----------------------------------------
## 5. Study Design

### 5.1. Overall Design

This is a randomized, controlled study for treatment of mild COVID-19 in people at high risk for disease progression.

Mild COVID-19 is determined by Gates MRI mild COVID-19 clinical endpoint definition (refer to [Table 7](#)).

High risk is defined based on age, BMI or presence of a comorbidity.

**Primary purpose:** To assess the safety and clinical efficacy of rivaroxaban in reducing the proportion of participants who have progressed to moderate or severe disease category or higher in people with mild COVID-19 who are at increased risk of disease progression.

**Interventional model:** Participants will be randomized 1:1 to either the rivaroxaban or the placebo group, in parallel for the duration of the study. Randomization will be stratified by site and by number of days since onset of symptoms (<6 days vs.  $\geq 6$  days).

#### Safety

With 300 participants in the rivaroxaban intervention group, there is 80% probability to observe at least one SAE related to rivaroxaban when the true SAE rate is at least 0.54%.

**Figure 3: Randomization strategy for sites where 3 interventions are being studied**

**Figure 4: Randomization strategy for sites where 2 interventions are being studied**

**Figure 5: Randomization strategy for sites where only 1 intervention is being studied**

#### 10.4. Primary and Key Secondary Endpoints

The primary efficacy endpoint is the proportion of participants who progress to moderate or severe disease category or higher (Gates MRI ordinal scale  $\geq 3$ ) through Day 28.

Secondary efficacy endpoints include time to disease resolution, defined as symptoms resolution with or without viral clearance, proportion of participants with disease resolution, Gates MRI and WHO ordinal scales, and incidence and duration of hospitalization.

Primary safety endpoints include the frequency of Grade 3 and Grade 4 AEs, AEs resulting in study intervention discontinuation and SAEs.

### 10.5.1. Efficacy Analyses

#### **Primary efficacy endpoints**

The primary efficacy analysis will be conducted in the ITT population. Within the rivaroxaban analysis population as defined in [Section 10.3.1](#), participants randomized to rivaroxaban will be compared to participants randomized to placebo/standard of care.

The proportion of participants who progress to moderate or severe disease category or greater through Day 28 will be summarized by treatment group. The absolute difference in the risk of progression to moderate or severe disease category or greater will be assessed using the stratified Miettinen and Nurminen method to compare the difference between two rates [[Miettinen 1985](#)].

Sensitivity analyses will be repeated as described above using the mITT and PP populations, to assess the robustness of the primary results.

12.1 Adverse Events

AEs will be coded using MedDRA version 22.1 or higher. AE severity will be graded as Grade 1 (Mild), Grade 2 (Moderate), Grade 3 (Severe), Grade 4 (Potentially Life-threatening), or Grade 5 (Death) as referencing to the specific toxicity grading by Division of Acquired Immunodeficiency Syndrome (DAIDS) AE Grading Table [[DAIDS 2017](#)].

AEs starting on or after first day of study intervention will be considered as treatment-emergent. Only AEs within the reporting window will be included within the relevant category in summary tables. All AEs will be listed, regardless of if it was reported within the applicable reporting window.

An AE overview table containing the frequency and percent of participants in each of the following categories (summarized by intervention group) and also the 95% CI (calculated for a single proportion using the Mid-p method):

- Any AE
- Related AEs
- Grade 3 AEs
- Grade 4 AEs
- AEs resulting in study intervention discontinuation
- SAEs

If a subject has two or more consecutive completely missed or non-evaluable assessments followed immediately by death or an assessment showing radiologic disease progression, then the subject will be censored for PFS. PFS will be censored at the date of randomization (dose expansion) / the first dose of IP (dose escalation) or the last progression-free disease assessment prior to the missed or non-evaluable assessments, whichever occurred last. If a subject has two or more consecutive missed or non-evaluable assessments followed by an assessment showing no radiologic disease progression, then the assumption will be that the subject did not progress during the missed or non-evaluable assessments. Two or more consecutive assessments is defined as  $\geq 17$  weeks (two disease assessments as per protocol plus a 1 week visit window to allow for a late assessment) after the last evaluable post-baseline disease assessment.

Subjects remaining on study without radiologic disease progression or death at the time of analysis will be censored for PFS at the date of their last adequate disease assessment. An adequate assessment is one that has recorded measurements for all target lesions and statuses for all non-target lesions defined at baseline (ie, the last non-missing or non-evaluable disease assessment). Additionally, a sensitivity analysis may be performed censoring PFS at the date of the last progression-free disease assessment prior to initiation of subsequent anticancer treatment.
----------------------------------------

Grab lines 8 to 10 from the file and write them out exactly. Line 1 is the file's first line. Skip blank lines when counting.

#### Safety

With 300 participants in the rivaroxaban intervention group, there is 80% probability to observe at least one SAE related to rivaroxaban when the true SAE rate is at least 0.54%.

**Figure 3: Randomization strategy for sites where 3 interventions are being studied**